Toya Delazy, arguably South Africa’s most visible openly LGBT pop artist, is fighting to allow fans to enjoy her latest album for free.
On Wednesday, Delazy posted on Facebook that she was fed up after frustrated fans weren’t able to find her 2015 SAMA (South African Music Award) nominated album Ascension in stores.
She claimed that artists and record companies have to pay retailers to stock their music.
“My music is about empowerment, love, desire, believing, dreaming – it ain’t about f*cking money,” Delazy insisted.
She then announced that she would allow anyone to listen to Ascension in its entirety for free on SoundCloud and posted a link to the page.
“So let’s break the system, let’s show them how much cash they are losing by not stocking up enough #Ascension albums,” the singer and songwriter said.
It appears, however, that the move – which saw more than 6,000 people listening to the album in 24 hours without paying – was not approved by her record label, believed to be Sony Music Africa.
On Thursday, Delazy revealed that the company had submitted a copyright claim report to SoundCloud, which took the album down from her page.
“On top of being unable to distribute my album, they now make my music completely unaccessible. I feel like I’m in an invisible prison,” exclaimed the annoyed star.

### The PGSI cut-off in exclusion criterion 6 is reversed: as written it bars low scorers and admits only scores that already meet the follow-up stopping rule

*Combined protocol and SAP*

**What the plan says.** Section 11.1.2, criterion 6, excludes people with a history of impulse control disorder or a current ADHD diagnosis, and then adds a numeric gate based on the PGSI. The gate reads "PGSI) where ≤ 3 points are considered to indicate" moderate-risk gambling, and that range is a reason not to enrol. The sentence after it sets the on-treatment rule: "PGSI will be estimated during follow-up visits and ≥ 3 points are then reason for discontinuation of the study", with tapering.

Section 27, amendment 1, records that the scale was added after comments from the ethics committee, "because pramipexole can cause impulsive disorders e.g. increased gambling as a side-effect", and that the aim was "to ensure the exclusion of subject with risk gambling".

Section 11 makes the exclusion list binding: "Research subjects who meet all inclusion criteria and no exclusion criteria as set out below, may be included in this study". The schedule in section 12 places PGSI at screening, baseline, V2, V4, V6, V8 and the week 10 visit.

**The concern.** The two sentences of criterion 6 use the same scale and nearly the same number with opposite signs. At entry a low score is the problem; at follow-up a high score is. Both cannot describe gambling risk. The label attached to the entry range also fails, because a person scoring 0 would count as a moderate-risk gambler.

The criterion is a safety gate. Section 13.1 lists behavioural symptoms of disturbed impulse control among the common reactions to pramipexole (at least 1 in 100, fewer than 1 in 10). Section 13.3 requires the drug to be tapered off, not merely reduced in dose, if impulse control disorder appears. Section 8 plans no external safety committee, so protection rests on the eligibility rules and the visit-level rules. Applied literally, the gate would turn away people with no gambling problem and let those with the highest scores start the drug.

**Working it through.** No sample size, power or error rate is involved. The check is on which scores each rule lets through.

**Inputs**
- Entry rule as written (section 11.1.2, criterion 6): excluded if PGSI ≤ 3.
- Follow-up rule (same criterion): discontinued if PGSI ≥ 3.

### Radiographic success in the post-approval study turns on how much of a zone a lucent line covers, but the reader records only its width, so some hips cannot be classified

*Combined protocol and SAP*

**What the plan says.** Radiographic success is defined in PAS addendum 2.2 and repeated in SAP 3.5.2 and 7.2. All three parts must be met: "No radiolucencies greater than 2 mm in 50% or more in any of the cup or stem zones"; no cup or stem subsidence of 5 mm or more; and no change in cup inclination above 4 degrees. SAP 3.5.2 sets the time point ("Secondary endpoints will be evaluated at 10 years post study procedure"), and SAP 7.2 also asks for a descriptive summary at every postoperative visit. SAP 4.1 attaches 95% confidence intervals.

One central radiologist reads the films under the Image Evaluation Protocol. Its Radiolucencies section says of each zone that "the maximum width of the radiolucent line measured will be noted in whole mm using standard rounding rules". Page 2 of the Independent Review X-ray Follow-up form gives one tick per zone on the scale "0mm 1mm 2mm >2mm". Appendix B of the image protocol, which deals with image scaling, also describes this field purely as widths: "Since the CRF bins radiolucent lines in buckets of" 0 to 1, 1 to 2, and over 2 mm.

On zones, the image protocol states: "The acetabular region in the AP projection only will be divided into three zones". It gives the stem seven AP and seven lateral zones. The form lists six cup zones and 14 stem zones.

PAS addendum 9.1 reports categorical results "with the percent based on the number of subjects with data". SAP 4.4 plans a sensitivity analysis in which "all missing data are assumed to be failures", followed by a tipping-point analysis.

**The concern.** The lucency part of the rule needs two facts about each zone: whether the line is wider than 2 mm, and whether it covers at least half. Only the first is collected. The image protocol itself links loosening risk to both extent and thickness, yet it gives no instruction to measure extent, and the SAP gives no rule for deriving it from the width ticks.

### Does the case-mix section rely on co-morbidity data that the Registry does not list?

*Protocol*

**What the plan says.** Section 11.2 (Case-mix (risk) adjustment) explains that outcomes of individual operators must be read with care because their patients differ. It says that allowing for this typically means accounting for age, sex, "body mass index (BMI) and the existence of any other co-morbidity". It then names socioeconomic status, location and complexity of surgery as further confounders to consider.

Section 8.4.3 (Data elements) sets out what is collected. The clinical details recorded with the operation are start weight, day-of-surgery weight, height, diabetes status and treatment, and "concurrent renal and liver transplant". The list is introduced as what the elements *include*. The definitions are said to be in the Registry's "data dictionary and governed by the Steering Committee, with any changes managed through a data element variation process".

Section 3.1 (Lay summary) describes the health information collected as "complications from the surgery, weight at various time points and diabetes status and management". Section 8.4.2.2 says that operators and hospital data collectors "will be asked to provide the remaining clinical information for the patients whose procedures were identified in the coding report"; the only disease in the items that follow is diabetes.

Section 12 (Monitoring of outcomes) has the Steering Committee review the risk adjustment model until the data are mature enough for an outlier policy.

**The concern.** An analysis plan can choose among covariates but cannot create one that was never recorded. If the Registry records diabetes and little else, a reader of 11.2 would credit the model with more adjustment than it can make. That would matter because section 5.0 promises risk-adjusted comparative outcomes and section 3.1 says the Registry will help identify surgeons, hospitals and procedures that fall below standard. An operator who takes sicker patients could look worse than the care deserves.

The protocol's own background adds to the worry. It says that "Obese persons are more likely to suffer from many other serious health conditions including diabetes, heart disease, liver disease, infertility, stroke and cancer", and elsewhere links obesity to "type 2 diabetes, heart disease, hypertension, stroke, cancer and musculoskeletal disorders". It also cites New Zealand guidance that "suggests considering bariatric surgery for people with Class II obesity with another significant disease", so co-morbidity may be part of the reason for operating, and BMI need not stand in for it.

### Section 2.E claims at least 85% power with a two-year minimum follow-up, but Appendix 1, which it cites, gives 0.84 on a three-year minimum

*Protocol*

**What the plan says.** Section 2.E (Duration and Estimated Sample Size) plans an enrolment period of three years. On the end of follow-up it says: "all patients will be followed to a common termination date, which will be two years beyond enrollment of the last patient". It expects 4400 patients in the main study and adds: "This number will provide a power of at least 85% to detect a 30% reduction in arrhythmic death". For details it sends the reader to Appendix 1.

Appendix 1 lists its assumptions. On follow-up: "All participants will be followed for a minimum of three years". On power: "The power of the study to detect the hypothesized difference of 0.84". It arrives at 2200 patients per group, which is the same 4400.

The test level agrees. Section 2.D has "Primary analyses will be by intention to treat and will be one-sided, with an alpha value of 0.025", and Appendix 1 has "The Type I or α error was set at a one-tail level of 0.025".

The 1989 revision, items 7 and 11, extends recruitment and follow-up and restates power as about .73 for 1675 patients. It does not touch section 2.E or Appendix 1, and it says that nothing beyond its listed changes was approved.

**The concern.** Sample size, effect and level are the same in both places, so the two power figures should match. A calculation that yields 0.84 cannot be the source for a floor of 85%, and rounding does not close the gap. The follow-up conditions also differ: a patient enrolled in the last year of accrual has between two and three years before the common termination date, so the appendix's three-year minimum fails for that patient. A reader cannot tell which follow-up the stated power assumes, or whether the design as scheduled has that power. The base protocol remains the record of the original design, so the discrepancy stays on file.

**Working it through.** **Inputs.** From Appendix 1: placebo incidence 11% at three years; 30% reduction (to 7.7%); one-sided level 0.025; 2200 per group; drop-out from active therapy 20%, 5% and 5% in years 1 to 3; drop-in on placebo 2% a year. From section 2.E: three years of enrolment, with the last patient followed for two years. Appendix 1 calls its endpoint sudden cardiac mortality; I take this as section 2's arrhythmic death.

“Now you can’t listen to my music and you can’t buy it in stores, I think that this is just going to lead to piracy, which we can’t even monitor. I won’t even mention the solution they suggested, because it’s just comical and insulting to my craft. It’s difficult to work with peeps that are using methodologies of the 90’s in 2015, everything has changed, especially the way we get music,” she argued.
Delazy, who said that she feels betrayed by her label, promised that, “I will make [the album] available again.”
In November last year, Delazy was praised for releasing a gay-affirming video for the lead single from Ascension, Forbidden Fruit, which includes same-sex couples kissing.
Her first album, Due Drop, won three 2013 SAMAs and scored a 2013 BET Nomination for Best International Act (Africa).